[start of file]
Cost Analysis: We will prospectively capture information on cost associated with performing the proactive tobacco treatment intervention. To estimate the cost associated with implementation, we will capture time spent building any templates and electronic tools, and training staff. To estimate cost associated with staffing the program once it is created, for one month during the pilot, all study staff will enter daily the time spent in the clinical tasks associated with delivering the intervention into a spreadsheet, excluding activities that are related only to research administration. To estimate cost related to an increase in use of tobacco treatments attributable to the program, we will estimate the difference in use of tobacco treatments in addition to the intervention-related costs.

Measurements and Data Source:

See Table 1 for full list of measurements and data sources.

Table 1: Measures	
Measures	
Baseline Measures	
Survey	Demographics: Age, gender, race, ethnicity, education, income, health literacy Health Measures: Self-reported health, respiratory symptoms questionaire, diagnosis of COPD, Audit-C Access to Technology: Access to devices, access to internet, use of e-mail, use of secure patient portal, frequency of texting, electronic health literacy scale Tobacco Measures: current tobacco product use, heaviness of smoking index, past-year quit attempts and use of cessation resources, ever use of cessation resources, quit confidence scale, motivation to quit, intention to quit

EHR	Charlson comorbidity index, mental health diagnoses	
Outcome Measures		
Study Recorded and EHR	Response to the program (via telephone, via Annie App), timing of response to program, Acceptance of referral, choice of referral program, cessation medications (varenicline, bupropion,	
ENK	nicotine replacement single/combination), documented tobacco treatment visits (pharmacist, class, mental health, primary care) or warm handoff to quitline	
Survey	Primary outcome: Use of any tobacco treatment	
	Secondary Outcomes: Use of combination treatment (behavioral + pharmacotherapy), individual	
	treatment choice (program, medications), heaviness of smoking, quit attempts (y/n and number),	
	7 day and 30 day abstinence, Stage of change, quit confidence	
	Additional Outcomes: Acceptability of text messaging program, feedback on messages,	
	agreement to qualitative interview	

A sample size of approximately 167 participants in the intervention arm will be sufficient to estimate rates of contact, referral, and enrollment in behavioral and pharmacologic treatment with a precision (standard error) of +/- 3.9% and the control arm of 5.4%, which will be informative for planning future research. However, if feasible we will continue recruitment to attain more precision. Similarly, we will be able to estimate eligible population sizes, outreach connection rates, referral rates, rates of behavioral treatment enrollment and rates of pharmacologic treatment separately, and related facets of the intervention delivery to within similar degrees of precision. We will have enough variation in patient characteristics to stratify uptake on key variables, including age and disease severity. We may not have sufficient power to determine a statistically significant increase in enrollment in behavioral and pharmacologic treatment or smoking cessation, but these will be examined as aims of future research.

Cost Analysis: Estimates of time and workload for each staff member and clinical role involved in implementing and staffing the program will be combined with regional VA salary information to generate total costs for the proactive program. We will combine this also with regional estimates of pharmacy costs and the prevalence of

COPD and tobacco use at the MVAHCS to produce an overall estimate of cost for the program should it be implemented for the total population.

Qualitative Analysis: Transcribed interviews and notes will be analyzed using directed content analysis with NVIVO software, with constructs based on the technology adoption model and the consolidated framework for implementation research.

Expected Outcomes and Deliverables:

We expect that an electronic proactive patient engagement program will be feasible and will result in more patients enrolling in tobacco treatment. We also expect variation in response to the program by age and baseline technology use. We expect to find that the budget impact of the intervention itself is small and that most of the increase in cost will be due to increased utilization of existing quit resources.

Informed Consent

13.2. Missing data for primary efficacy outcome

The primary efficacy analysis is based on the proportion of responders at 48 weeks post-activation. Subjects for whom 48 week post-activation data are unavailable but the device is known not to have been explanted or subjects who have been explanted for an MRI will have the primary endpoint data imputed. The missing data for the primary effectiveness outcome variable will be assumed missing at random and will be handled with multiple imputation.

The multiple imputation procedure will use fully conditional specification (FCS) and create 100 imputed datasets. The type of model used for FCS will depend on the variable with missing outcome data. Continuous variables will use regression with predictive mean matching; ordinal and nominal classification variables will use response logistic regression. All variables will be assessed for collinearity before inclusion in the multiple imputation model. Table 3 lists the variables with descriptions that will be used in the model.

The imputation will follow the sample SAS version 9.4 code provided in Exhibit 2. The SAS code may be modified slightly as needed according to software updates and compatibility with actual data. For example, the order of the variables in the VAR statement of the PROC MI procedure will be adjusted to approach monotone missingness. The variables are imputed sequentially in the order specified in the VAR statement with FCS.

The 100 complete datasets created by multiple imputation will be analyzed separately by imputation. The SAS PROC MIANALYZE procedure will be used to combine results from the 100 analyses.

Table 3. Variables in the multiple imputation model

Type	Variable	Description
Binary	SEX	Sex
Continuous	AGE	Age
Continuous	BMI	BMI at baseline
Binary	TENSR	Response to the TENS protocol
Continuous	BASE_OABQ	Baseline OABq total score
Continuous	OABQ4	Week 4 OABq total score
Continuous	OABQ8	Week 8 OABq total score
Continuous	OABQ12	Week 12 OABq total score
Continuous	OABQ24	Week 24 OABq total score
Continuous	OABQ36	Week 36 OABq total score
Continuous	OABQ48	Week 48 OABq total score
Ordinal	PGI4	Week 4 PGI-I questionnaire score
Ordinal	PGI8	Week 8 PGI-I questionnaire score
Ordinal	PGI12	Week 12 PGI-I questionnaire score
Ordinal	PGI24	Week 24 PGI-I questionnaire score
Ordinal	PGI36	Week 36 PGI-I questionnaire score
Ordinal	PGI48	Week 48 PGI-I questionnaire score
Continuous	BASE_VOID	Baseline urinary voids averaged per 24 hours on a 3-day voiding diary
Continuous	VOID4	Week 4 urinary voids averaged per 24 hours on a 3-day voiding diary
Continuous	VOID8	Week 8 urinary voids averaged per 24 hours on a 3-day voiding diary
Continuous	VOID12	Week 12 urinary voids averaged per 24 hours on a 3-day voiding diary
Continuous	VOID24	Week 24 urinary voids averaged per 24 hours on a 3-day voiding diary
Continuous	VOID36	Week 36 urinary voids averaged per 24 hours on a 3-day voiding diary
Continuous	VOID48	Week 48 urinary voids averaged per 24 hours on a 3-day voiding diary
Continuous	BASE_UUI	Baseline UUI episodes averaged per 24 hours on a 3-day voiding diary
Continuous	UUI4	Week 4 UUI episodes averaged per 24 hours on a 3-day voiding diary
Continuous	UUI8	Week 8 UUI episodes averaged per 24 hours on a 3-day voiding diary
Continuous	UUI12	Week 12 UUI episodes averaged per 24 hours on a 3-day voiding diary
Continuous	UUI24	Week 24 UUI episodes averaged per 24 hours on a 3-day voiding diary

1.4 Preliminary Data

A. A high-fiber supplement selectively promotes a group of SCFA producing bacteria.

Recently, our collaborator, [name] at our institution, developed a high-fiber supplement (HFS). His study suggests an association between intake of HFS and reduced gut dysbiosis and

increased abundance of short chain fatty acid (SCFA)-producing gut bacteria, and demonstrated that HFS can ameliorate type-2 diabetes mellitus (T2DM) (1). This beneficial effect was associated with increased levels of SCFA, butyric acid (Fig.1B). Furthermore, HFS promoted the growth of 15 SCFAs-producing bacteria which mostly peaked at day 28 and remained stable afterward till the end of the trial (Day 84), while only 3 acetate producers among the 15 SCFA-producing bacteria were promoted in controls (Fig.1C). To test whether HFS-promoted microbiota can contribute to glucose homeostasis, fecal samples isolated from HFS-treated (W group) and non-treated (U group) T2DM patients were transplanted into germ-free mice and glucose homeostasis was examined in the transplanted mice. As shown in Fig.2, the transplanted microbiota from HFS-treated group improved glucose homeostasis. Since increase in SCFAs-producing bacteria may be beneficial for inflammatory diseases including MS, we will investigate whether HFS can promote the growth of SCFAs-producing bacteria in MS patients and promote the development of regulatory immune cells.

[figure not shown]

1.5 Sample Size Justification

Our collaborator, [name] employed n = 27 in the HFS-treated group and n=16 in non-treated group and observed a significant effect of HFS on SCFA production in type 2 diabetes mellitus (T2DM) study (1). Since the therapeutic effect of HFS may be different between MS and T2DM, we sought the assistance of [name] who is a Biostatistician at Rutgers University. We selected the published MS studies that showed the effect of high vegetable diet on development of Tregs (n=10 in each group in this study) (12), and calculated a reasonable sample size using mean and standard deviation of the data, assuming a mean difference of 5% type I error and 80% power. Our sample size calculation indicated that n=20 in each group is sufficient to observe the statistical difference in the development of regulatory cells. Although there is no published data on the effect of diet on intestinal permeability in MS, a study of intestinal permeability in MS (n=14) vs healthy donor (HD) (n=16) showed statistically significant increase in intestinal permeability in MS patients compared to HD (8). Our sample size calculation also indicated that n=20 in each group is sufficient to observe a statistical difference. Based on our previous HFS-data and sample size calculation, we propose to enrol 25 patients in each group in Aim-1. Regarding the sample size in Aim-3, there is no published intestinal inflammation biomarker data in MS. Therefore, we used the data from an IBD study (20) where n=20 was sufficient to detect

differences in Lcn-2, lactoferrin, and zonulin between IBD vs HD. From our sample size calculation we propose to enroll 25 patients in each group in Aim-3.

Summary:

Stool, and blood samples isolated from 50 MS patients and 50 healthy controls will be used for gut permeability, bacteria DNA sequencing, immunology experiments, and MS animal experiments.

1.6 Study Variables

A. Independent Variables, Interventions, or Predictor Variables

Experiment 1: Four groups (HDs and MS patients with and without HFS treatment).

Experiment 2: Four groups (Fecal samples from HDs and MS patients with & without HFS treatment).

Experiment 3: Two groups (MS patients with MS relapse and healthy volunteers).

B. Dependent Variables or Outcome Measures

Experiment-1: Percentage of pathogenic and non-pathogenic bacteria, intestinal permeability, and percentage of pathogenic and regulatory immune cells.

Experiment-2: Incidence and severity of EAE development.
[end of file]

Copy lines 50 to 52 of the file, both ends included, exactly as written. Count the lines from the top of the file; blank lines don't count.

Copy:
Continuous	VOID4	Week 4 urinary voids averaged per 24 hours on a 3-day voiding diary
Continuous	VOID8	Week 8 urinary voids averaged per 24 hours on a 3-day voiding diary
Continuous	VOID12	Week 12 urinary voids averaged per 24 hours on a 3-day voiding diary